AMBASSADOR HOLBROOKE: They’re all big guys. (Laughter.) He said — he said to me, I’ve been waiting six years to hear a speech like that, and the emphasis on corruption is essential. You’ve all been reporting it for years. We view it as a cancer eating away at the country and it has to be dealt with. And obviously we’re not going to lay out how we’re going to deal with it. To some extent, we don’t know yet. There’s so much dispute about it. Senators have talked about it, including senators who are now President, Vice President and Secretary of State. And they bring what they said as senators to this issue.
And speaking for myself, I’ve written about it a lot. I don’t take back anything I ever wrote as a private citizen. Now we’ve been offered the extraordinary challenge of trying to deal with this problem. And we’re here to say, it is at the highest levels. Why? This isn’t baksheesh. We’ve got to make a distinction between ordinary problems that happen in every society. This is massive efforts that undermine the government. President Karzai himself has said this, and we need to work on this. It’s a huge recruiting draw — excuse me, huge recruiting opportunity for the Taliban. It’s one of their major things they exploit. But I can’t lay out to you how exactly we’re going to do this. We’re just starting out. And by the way, we’re in the middle of an election campaign in Afghanistan, which complicates everything enormously.
Q Do you — three precise questions — do you fully support President Karzai and his family? How are you going to get the confidence of the local population? And is there an exit strategy?
AMBASSADOR HOLBROOKE: The only exit strategy that Bruce and Michelle and I and the people we work for and with can see is pretty basic. We can leave as the Afghans can deal with their own security problems. That’s why the President today put emphasis on training the National Army, training and improving the National Police. And he said — and I would draw your attention to this — that there will be an increase in their numbers, although he did not give a precise figure. I’ve seen some in articles, particularly one in The New York Times the other day — those figures were figures kicking around in the planning process, but they weren’t sufficiently scrubbed down; they weren’t sufficiently costed out. So the President felt that he ought to just talk about the increase now and we’re going to keep working on it.
It’s a — that is — the exit strategy of course includes governance, corruption, but above all — and this is the single most difficult aspect of what we’re talking about today — above all, it also requires dealing with western Pakistan, because you could have a great government in Kabul; you could have a government that fulfills every criteria of democratic governance, and if the current situation in western Pakistan continued, the instability in Afghanistan would continue.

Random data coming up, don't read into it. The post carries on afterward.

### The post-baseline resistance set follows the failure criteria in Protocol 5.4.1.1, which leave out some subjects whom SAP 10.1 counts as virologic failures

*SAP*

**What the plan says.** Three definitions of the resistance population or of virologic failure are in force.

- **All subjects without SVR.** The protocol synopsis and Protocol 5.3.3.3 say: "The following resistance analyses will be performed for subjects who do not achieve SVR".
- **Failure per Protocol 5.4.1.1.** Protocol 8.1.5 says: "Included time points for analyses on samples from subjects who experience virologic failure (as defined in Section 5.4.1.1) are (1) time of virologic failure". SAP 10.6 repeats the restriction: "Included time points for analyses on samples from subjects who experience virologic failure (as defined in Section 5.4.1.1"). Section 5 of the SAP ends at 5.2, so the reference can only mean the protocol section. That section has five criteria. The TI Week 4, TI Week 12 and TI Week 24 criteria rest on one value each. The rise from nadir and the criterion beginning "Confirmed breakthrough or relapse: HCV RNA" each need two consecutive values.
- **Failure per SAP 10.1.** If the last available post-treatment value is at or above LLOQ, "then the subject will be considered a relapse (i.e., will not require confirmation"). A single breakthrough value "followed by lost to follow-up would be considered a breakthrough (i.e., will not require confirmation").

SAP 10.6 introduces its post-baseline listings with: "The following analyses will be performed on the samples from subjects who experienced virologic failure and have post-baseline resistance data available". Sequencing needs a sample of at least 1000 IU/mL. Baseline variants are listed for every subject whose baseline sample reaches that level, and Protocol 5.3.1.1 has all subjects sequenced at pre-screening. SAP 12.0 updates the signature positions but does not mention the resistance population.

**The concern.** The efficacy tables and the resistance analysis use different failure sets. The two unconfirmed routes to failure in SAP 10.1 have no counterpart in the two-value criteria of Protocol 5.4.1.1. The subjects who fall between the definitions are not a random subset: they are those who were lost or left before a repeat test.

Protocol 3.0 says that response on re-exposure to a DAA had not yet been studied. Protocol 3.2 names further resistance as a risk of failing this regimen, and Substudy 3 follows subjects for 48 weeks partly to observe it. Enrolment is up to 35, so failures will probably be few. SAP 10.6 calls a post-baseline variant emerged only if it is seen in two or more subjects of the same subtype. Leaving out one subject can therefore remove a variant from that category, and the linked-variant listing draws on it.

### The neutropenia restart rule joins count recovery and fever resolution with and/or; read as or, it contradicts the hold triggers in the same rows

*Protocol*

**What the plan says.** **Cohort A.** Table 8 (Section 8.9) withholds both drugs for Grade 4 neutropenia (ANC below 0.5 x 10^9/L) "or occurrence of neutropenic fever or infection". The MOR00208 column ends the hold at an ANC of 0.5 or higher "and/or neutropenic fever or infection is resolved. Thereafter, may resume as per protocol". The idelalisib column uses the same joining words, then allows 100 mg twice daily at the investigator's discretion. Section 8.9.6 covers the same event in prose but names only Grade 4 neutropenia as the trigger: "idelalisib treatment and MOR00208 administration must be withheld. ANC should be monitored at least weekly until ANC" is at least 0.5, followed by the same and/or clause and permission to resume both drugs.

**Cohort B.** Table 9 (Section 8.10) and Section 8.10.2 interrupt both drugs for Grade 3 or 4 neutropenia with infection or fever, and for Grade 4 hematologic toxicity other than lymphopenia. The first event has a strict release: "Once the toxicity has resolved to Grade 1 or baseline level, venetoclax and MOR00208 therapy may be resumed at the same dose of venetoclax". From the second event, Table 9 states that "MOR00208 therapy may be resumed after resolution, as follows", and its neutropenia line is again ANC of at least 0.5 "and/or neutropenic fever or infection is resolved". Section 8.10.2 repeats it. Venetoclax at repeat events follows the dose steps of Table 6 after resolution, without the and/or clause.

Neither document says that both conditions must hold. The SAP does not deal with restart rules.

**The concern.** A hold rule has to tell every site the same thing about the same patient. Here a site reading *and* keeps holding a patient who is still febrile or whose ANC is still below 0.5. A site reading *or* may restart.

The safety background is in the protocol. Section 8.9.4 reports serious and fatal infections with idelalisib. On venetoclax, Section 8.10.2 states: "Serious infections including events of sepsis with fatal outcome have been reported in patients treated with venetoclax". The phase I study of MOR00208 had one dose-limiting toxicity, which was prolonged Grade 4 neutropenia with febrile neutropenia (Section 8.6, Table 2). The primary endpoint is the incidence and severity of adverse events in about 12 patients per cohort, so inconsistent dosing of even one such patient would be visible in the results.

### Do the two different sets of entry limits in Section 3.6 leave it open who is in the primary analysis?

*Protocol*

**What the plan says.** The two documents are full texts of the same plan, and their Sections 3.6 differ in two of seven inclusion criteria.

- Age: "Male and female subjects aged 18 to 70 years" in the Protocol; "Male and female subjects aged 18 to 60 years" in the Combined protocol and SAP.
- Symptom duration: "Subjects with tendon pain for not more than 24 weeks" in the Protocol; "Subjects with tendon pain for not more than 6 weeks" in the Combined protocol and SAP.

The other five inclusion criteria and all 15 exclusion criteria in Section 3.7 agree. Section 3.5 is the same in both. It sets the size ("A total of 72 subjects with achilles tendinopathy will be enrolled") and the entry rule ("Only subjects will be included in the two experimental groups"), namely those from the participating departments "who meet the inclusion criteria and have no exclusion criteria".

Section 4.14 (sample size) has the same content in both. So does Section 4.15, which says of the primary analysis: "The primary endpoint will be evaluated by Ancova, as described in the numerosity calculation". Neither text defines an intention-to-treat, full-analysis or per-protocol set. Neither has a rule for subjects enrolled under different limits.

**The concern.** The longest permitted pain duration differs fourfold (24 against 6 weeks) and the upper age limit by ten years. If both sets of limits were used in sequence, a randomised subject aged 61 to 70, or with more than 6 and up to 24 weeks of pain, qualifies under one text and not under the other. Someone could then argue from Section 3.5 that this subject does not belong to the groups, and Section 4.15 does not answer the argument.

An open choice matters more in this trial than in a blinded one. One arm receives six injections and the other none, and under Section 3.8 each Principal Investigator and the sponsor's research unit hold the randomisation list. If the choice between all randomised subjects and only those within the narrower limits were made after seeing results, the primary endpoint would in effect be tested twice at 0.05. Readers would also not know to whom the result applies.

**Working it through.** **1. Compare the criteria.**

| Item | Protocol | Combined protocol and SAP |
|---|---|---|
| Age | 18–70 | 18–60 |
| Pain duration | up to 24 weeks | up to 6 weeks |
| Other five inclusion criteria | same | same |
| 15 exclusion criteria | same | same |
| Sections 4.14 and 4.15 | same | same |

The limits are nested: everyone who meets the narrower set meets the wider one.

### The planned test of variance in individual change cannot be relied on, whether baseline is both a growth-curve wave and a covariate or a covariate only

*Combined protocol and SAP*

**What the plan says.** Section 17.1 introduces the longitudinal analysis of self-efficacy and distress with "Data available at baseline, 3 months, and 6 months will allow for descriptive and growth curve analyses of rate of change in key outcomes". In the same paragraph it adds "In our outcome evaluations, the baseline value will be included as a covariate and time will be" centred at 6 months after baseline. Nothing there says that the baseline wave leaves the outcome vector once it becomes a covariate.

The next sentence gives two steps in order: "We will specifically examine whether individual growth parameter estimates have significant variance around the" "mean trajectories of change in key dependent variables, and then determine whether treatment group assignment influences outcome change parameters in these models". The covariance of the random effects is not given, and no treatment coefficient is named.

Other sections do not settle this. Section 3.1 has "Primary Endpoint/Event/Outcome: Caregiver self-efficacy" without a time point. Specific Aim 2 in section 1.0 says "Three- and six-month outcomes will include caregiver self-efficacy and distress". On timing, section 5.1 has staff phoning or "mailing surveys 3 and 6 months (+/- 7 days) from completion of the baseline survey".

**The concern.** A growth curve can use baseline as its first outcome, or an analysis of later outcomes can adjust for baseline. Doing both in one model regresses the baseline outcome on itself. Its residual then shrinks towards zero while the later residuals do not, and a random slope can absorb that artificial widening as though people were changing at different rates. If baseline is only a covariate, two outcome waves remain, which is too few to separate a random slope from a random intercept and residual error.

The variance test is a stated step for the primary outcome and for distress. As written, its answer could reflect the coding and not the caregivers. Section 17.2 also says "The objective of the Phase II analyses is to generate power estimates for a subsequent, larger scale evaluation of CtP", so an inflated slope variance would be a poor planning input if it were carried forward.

You all know that, those of you who’ve been there. It is clearly reflected in Margaret Warner’s series from Afghanistan and Pakistan on Lehrer NewsHour recently. It’s been reported in every one of your newspapers. CNN has done it. We have to deal with this western Pakistan problem. And I think Bruce and Michelle and I and our superiors would all freely admit that that is, of all the dilemmas, problems and challenges we face, that’s going to be the most daunting, because it’s a sovereign country and there is a red line. And the red line is unambiguous and stated publically by the Pakistani government over and over again: No foreign troops on our soil.
Q Do you support Karzai? Do you support President Karzai and his brother? Do you fully support them?
MR. RIEDEL: We support the elected leadership of Afghanistan and we support the elected leadership of Pakistan. In the elections process, this is a decision for the Afghan and Pakistani people; it is not an American decision, and the United States is not endorsing candidates.
AMBASSADOR HOLBROOKE: Let me phrase it even more precisely, because we have a mantra we’re going to work out on this, and it’s very clear. As I’m sure most of you know, the Constitution says under Article 61 that President Karzai — not President Karzai — but the President’s term ends on May 22nd. The election commission decide — which meant the election should be held on April 21st. The election commission in Afghanistan said they wanted to postpone the election to August 20th for various reasons. There may be a runoff that would take it to October 2nd.
The United States, in that interim — there’s going to be a big argument about who’s President from May 22nd to August 20th. The United States’ position could not be clearer, and President Obama has personally reviewed it and articulated it, and it’s worth repeating again today: We believe there should be continuity of government until the election — point number one.
Point number two: The United States will neither support nor oppose any candidate in these elections. In the meetings yesterday that the President had with the leadership, which we were privileged to be in, he was explicit on that.